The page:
News

CWAers Rally in DC for Poor People's Campaign

Over the last six weeks, CWAers have been joining tens of thousands of people across the country to participate in nonviolent direct actions to fight back against the structures that are undermining our democracy and supporting economic injustice. 

This week, CWAers rallied in Washington, D.C., marching to the Supreme Court where CWA President Shelton, Secretary-Treasurer Sara Steffens, members of CWA's Executive Board, and other CWAers engaged in civil disobedience to draw attention to the progress that remains to be made on education, living wages, jobs, and housing. 

CWA Local 6450 President and call center worker Sarah Harreus spoke at the rally to highlight the ongoing fight for a fair contract at AT&T.

"AT&T made $30 billion last year," Harreus said. "Can you believe that even with all that money they got from the tax cut, AT&T is insisting that we pay even more for our health care? That's not right. The reality is big corporations like AT&T have gotten too big, too greedy and instead of making our economy stronger, they're pushing people into poverty." (Click here to check out the full video of Sarah's remarks on Facebook.)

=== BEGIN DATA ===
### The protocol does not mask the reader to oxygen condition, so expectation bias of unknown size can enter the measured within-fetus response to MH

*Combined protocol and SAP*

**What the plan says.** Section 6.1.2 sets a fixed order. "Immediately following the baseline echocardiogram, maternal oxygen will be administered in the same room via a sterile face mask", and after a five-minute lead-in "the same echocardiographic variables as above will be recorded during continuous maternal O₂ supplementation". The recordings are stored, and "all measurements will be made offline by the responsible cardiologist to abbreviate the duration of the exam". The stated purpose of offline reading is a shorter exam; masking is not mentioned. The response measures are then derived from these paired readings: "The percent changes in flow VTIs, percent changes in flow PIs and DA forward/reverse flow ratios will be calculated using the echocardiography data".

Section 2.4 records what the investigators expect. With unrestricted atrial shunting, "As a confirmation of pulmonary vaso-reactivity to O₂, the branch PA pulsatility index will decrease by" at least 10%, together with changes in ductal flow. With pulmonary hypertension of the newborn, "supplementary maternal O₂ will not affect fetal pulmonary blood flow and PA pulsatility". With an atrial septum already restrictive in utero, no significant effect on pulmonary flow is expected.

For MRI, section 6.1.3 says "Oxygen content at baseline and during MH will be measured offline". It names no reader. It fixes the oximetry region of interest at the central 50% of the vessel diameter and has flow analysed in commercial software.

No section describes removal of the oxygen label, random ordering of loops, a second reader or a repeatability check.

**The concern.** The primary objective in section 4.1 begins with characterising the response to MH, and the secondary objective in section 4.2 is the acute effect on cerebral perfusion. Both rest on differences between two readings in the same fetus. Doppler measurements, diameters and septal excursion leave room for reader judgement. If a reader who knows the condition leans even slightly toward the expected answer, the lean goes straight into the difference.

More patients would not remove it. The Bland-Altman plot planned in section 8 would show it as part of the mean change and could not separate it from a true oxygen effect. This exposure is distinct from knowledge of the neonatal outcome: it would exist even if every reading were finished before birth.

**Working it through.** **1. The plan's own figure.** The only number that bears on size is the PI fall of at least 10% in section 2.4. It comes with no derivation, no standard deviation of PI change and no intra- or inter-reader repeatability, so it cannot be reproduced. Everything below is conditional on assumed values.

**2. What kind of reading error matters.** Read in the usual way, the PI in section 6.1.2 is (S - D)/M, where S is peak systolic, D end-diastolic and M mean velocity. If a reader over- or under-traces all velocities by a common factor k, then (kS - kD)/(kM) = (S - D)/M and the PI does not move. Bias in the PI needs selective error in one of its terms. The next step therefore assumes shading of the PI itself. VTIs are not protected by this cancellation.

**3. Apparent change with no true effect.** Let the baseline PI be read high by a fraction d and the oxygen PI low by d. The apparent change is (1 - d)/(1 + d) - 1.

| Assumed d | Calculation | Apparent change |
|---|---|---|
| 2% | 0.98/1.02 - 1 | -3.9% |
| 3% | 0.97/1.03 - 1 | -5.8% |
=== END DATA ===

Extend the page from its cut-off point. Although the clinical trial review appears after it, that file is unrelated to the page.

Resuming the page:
This renewal of the Poor People's Campaign comes 50 years after Dr. Martin Luther King, Jr., first put forth his vision of a multi-racial movement to address the root causes of poverty. CWA's Human Rights Growth Fund is supporting work with the Poor People's campaign.


CWAers rallied in Washington, DC, marching to the Supreme Court where CWA President Shelton, Secretary Treasurer Sara Steffens, members of CWA's Executive Board, and other CWAers engaged in civil disobedience with the co-organizer of the renewal of the Poor People's Campaign, Reverend William Barber, II, to draw attention to the progress that remains to be made on education, living wages, jobs, and housing. CWA Local 6450 President and call center worker Sarah Harreus spoke at the rally to highlight the ongoing fight for a fair contract at AT&T.